Riding Mountain National Park: Forget the Bison, it’s the Fescue Prairie that’s cool

Bison are about as charismatic as megafauna get and are an iconic Canadian species. You might remember a series of public service announcements, Hinterland Who’s Who, produced by the Canadian Wildlife Service in the 1970’s. I loved these clips and thinking of their flute soundtrack still makes me smile. Here is the one-minute announcement about Bison.

Riding Mountain National Park’s 500-hectare Bison enclosure sits near Lake Audry, Manitoba. The enclosure is a drive-through affair and visitors are warned to stay in their vehicles as they check out the Park’s herd of 40 Plains Bison. You can get a great view of the herd from your car, sometimes they even stop right beside the road.

 

It’s easy for these great big Bison to distract us from an even more exceptional element of this picture, which is the Fescue Prairie they’re standing on. While the Bison are no longer threatened, the Fescue Prairie is.

Yellow grass and blue sky, with a line of green trees at the horizon

I find this picture more interesting than the last one, but then again I grew up in Saskatchewan.

Professor Joe Shorthouse, in his paper “Ecoregions of Canada’s Prairie Grasslands,” writes that

Unfortunately, the fescue grasslands are some of the most threatened plant communities in the Canadian prairies. Concern about their loss as a result of development, woodland encroachment, the introduction of exotic species, and overgrazing has increased because only 5% of the grasslands remain in pre- settlement condition.

However, the fates of the Plains Bison and the Fescue Prairie are intertwined. According to Shorthouse, “[t]hese grasslands have high spring protein and digestible carbohydrate content and are the main reason bison once overwintered here.” This ecological connection is playing itself out in the Bison enclosure at Riding Mountain National Park (RMNP), too. The park website tells us that

[b]ison play a significant role in the natural processes happening within the rough fescue prairie ecosystem in RMNP. Ensuring their protection as well as the protection of the rough fescue prairie goes hand in hand.

About two dozen Bison are laying and standing on a field of yellow grass. There is a blue sky and a line of green trees on the horizon.

You have to put the previous two pictures together to get this sort of ecologically important relationship.

Riding Mountain National Park is big, and there is a lot to do. I’m glad I took some time to check out the Bison and the Fescue Prairie.

P.S. Here’s what the Canadian Wildlife Service has to say about Canada’s Grasslands:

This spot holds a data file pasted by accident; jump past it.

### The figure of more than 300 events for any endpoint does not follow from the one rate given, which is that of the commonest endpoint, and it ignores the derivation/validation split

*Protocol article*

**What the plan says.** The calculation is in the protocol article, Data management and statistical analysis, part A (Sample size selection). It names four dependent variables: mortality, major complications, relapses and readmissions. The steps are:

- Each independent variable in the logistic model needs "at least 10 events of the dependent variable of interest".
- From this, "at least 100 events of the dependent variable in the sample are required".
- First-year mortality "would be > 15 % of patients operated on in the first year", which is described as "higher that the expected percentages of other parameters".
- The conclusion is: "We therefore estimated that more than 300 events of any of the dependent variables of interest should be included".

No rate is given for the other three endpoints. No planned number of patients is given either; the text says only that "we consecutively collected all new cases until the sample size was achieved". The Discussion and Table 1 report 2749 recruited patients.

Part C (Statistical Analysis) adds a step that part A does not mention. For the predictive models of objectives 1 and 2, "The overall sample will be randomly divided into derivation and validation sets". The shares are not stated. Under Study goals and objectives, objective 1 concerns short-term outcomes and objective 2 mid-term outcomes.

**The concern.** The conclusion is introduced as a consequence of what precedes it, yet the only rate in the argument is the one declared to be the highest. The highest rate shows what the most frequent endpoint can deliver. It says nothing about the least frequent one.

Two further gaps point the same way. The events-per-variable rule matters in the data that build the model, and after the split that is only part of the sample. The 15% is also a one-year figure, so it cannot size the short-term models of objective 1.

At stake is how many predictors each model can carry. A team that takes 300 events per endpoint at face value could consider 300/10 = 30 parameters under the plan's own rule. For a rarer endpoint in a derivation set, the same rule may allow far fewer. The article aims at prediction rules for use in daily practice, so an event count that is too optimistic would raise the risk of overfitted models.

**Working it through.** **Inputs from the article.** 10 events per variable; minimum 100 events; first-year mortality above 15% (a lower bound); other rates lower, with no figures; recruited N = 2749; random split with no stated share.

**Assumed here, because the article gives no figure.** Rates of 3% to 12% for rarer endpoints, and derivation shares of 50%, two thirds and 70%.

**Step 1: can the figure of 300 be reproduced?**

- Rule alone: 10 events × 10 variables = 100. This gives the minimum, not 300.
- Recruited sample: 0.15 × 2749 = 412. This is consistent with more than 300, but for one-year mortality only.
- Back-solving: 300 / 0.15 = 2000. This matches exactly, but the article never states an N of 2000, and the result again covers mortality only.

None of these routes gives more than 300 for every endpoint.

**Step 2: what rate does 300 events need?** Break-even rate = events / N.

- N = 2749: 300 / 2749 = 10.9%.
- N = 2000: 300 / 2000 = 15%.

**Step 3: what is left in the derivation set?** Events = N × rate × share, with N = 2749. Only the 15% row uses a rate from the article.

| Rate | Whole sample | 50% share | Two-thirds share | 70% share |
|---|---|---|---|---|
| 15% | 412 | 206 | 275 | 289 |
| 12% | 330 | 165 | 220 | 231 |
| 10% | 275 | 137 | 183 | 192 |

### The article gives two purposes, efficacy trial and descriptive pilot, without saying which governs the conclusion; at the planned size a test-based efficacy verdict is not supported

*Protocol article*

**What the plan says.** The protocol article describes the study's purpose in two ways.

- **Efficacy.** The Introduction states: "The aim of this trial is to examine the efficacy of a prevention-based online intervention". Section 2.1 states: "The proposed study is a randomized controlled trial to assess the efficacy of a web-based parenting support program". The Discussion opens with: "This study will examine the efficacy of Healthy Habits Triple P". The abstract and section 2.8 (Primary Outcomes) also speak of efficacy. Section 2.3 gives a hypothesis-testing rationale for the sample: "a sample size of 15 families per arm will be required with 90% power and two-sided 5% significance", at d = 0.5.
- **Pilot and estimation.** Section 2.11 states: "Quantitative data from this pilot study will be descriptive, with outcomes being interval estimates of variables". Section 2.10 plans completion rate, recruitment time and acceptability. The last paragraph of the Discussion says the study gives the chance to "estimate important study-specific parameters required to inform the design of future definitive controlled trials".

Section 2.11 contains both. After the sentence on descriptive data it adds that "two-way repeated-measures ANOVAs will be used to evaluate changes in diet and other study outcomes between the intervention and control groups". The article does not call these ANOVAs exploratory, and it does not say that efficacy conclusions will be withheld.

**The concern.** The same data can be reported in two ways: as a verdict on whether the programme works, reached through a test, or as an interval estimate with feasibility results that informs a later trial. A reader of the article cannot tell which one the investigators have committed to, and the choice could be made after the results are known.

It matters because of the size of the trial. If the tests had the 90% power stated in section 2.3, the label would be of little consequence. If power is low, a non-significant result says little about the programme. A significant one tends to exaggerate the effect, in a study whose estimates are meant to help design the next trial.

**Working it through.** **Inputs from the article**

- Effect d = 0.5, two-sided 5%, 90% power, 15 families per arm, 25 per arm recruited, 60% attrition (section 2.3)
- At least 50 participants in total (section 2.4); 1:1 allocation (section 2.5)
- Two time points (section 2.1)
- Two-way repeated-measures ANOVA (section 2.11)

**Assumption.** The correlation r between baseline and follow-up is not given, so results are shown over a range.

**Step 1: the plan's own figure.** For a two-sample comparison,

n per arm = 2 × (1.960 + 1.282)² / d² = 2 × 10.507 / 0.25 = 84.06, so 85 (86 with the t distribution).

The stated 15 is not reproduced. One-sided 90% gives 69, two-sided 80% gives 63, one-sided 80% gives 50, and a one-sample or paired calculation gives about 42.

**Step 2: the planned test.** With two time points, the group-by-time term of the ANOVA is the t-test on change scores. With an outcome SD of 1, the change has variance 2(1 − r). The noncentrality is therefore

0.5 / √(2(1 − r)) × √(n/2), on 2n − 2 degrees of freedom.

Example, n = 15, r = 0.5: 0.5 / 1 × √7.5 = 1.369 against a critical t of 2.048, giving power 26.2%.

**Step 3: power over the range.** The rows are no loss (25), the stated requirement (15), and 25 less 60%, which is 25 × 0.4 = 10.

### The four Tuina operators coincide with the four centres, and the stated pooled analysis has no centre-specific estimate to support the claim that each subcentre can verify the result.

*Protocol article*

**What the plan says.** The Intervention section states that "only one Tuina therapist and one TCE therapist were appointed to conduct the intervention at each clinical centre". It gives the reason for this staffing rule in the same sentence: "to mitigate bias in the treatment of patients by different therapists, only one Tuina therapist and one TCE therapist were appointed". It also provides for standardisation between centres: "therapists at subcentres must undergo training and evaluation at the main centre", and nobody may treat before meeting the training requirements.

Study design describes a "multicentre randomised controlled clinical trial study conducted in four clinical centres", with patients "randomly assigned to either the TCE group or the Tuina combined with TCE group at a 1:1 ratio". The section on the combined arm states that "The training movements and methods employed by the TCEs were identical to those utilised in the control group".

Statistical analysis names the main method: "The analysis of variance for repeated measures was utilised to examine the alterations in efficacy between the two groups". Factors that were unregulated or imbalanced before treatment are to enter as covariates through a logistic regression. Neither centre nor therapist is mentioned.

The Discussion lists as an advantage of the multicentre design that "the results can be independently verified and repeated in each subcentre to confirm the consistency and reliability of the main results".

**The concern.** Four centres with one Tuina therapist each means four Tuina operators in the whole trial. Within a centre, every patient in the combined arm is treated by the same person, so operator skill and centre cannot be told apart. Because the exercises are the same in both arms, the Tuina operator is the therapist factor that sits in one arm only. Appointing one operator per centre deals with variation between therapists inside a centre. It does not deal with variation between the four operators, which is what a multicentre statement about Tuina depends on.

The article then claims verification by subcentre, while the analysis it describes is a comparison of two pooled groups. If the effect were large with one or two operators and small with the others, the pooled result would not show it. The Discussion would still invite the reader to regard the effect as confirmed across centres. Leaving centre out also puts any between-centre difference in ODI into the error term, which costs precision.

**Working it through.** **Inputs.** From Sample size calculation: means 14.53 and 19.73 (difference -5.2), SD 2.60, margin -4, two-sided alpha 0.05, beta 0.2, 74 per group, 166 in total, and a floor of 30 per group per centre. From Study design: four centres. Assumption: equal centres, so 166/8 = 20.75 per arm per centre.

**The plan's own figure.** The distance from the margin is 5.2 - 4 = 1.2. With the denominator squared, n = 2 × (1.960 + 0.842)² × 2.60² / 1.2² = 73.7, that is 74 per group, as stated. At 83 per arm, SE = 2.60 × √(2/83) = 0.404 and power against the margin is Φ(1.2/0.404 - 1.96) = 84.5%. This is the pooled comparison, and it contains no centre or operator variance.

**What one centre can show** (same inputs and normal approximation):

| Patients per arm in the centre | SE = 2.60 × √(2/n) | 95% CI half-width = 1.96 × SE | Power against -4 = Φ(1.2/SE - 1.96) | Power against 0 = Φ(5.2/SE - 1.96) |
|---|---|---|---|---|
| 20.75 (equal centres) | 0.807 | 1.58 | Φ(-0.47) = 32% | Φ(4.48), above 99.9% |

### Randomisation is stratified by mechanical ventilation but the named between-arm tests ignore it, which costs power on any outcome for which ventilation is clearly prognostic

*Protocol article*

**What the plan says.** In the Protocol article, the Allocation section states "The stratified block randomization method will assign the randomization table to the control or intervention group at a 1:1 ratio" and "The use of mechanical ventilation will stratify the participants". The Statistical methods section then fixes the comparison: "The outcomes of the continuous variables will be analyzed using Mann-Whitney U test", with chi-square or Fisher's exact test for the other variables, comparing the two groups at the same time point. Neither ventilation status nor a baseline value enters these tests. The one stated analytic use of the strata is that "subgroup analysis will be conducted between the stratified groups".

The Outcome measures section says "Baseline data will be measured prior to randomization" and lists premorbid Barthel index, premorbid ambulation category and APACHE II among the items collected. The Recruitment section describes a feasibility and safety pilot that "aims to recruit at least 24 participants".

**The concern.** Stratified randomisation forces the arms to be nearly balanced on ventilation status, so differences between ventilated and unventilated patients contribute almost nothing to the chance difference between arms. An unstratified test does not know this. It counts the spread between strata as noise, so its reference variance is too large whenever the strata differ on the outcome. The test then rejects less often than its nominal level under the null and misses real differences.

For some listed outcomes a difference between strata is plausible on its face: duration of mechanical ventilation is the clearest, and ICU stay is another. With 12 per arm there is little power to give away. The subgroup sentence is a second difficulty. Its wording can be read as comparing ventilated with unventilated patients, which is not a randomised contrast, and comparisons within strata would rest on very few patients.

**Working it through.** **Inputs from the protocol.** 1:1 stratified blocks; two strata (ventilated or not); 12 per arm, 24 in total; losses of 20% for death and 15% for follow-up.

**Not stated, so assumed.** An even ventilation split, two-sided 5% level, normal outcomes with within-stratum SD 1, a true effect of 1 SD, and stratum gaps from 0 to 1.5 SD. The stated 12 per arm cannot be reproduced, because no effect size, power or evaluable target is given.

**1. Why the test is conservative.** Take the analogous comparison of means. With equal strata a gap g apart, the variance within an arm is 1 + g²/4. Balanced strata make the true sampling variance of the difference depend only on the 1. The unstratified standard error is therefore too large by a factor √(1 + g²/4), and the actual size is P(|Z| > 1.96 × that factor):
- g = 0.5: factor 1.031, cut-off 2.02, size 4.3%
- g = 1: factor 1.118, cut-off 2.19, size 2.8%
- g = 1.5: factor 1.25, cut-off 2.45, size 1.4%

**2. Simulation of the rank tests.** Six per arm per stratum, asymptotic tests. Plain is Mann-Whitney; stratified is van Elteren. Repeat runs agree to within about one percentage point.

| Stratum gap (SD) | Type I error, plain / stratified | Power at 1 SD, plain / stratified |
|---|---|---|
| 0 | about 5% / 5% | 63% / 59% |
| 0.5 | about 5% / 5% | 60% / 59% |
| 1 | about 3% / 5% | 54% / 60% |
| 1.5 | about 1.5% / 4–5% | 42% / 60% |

Riding Mountain National Park: It’s big

After being on the road with Milo for nearly eight weeks, I’ve turned us around and we’re meandering back to Ontario. This means we have to traverse Manitoba. I don’t have anything against Manitoba, but if I’m going to be on the prairies I feel like I ought to be at my Mom and Dad’s place in Saskatchewan. So Manitoba ends up being the province I sprint across. On Milo and my trip west, we spent a night at a truck stop outside of Winnipeg. On our way back east I thought it might be nice, instead of trying to sleep to the low rumble of a Peterbilt, to listen to some laughing loons. We traded a sleepless night at the Husky for a few days at Riding Mountain National Park.

black and tan German shepherd dog standing in profile against a green forestThe first thing to know is that Riding Mountain National Park is big. It covers almost 3000 square km, and has 400 km of hiking trails, a bunch of lakes, and a whole town where you can buy gas, groceries, and ice cream. There are also 14 million cabins. I didn’t actually count them, but if I had to guess I’d say 14 million. The developed part of the park feels like a resort. There is smooth pavement and clear signage, and flower arrangements mark the campground entrance.

Although the park is big, most of the people are in a tiny part of it. Happily, you don’t have to go that far to get away from them. As a result, the dog situation here is really different from other places I’ve visited. I asked at the guy at the campground kiosk about a dog exercise area. He looked at me like I was from Mars.

No there aren’t ‘off leash areas.’ Just go where there’s no people. Of course, you might wanna think twice because of the bears.

Well, OK then. It seemed like I’d have to use my own darn common sense.

The size of the park is overwhelming, almost paralyzing. It’s hard to know where to start, and so it’s hard to start at all. Milo is a big help here. He has to move, has to walk. So we just picked a direction, and went.

I was hoping for solitude and we found it right away. We discovered a warm, clear little lake and spent the whole afternoon playing in the water. By the way, then name of the place is actually Clear Lake.

Milo must have been a retriever in a past life, or maybe a seal. The dog just wants, even needs, to swim.

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“What on earth is this toy doing just sitting here in the shallow water?”

Finding this spot made the first day of our stay at Riding Mountain a success.